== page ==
Today the Victoria Foundation and University of Victoria jointly announced the release of a new study looking at the economic and social impact of registered charities – also known as civil society – that revealed the sector generated over $4 billion in local economic activity in 2016.
“This research finally gives civil society organizations the credit they deserve,” said Victoria Foundation CEO Sandra Richardson. “We already knew that the sector was incredibly valuable to our community, but this study has shown definitively that it’s right up there with tourism and the tech sectors as one of the most important to our region’s economic and social wellbeing.”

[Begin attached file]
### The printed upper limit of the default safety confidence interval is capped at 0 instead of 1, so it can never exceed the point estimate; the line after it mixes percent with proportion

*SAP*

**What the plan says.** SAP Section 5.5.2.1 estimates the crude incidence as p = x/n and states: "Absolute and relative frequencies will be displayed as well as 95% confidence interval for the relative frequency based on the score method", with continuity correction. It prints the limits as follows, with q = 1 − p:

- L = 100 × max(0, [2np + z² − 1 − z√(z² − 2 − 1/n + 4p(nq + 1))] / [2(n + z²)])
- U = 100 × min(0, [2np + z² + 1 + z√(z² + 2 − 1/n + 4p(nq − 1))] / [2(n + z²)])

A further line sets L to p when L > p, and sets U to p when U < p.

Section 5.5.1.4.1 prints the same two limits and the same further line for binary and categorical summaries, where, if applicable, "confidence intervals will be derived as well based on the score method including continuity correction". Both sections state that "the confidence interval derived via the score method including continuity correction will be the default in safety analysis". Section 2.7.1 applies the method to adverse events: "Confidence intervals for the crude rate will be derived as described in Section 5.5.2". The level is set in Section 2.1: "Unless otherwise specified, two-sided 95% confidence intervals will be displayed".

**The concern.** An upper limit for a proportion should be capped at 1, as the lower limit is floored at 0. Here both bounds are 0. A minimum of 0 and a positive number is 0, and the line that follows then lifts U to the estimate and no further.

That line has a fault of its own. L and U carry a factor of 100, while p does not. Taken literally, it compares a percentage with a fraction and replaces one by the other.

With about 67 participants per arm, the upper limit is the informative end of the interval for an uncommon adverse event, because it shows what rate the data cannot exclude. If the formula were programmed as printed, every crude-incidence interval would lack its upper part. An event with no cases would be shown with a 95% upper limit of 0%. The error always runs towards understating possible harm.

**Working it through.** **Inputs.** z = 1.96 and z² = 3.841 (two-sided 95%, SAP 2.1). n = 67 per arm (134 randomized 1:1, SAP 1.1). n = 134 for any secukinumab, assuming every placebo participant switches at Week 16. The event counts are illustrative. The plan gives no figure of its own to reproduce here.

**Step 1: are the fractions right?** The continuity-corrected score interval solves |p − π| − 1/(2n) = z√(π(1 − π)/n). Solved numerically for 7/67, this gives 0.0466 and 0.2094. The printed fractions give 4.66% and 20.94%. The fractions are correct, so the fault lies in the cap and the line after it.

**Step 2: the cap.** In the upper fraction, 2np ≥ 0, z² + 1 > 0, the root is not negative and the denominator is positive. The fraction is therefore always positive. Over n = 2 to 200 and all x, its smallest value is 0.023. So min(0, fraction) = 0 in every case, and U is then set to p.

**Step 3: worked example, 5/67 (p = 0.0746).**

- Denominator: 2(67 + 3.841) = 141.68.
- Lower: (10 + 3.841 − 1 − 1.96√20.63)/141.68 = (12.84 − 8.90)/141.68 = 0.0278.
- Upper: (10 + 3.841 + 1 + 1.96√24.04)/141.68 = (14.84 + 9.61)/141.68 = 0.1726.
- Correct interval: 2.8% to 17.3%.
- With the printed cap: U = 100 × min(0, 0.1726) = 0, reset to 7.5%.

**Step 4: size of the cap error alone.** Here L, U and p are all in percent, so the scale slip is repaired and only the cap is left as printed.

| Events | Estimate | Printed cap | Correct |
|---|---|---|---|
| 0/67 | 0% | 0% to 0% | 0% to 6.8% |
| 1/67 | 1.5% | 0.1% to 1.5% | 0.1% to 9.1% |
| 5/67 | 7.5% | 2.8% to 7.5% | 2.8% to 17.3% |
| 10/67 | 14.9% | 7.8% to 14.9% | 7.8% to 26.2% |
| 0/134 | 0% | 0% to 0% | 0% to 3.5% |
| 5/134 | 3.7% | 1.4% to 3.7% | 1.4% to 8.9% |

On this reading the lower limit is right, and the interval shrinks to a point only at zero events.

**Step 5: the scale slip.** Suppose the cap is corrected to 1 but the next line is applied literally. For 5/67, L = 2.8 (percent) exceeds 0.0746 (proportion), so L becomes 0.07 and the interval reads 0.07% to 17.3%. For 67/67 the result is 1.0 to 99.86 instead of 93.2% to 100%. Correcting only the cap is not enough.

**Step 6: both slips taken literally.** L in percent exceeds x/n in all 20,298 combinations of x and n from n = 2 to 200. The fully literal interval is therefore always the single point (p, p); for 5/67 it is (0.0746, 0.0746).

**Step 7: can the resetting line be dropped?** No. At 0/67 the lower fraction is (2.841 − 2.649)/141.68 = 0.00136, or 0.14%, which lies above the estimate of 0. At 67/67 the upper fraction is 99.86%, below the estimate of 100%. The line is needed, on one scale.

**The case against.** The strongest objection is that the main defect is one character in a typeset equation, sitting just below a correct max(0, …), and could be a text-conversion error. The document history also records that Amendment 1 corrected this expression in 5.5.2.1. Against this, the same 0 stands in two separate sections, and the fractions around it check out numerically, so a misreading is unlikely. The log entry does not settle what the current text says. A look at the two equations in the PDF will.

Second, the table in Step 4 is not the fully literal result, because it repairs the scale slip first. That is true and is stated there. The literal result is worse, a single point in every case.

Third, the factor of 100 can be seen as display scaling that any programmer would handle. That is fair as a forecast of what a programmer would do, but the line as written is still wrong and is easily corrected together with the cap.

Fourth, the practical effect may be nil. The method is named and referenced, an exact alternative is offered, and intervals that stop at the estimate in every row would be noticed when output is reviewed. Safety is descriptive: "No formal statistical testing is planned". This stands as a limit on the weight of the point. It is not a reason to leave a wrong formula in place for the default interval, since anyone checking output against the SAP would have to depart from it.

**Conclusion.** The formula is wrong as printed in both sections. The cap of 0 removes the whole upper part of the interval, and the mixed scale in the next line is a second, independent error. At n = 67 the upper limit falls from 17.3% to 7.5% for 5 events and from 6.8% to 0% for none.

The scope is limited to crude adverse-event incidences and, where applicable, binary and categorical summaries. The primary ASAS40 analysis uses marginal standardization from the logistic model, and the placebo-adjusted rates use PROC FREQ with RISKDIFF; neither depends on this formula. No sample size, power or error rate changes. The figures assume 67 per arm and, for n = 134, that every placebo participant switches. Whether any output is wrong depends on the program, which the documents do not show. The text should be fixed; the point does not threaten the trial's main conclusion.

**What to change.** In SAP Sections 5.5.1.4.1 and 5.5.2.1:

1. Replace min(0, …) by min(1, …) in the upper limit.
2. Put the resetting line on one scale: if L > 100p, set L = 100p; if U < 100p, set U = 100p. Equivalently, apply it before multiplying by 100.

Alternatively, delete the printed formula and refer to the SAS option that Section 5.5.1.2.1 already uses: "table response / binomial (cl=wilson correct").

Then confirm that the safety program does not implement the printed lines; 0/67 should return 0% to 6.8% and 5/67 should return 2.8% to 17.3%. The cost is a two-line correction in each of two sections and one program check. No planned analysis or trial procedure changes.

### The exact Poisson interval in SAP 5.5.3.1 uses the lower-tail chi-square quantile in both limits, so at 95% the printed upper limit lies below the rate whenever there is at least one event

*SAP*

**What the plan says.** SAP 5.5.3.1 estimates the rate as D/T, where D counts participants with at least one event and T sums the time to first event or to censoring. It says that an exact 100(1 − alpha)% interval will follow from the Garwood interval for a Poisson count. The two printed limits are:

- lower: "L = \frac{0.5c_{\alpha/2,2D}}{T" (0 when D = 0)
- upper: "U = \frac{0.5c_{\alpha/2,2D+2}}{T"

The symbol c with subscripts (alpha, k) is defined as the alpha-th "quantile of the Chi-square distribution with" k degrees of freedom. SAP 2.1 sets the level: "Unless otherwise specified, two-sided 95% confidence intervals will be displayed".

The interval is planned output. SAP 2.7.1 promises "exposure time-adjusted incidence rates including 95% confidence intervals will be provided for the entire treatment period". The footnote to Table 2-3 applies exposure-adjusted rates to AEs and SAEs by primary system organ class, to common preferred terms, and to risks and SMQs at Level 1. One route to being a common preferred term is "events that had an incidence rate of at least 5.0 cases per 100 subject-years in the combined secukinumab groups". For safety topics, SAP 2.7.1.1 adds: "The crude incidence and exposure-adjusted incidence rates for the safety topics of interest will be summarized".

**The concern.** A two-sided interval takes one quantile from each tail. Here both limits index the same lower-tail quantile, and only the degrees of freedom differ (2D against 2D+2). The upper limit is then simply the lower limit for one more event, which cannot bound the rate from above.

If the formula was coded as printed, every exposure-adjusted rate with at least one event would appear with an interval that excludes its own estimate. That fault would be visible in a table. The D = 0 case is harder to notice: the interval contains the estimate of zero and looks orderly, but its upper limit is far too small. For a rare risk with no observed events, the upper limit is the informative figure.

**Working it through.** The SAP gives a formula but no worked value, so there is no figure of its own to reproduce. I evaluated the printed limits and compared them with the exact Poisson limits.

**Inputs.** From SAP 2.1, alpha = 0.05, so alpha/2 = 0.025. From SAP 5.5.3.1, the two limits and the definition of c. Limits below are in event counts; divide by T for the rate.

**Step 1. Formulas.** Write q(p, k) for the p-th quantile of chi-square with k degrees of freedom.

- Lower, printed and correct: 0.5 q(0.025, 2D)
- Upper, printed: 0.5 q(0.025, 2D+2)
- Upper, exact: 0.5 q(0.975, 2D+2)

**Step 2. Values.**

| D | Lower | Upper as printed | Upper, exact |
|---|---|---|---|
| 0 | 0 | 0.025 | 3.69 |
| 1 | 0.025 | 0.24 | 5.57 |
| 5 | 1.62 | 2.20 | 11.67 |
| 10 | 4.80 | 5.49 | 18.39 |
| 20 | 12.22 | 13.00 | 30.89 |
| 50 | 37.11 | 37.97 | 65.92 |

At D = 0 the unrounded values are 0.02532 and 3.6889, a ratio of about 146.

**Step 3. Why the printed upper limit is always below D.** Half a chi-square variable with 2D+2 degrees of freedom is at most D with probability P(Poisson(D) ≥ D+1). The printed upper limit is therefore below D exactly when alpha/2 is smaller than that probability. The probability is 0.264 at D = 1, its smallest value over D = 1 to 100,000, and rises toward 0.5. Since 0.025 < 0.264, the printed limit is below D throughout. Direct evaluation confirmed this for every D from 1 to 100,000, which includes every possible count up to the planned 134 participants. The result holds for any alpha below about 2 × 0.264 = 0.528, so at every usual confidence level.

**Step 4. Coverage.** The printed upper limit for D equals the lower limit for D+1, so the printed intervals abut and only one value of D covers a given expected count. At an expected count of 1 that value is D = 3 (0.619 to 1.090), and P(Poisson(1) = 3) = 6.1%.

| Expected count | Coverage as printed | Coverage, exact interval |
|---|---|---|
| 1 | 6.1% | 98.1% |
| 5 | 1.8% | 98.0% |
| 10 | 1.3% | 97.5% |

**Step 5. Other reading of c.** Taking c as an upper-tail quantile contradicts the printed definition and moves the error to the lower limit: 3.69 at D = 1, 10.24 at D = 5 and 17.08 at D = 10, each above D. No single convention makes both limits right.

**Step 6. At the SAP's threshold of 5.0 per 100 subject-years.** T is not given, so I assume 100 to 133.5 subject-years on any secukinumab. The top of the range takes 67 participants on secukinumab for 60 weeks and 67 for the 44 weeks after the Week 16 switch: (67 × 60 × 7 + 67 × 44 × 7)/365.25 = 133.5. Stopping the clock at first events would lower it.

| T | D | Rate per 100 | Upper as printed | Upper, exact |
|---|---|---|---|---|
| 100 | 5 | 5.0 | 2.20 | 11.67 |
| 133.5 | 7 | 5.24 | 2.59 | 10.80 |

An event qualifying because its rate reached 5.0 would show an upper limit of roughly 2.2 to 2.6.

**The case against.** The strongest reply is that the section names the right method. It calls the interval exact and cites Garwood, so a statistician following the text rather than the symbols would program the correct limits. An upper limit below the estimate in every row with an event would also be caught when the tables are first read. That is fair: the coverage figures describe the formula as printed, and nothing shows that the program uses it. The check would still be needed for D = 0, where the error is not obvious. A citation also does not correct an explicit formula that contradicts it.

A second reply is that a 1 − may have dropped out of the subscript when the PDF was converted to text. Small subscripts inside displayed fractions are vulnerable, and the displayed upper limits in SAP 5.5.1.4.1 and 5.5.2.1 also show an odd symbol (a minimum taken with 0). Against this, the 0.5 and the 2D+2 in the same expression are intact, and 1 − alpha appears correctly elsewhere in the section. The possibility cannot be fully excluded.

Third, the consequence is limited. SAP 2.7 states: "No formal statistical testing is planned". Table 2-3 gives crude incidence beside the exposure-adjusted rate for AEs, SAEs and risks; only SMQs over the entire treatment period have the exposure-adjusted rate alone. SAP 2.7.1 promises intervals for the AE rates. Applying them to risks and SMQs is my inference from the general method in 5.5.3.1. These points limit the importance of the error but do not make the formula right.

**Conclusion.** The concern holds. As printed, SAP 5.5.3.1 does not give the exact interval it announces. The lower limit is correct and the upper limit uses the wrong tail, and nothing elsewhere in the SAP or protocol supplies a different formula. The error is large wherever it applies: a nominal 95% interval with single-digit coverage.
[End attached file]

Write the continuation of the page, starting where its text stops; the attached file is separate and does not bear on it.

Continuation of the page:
Economic activity reflects the contribution the sector makes to the capital region economy, and captures the GDP income, full-time equivalent jobs, and municipal taxes that are supported by the spending of charitable organizations, most of which is spent in the region. According to the analysis, this level of spending supports 63,000 full-time equivalent jobs and over $300 million in annual municipal taxes. With multiplier effects, the economic activity rises to nearly $7 billion, supporting the equivalent of 122,000 jobs and almost $584 million in municipal taxes.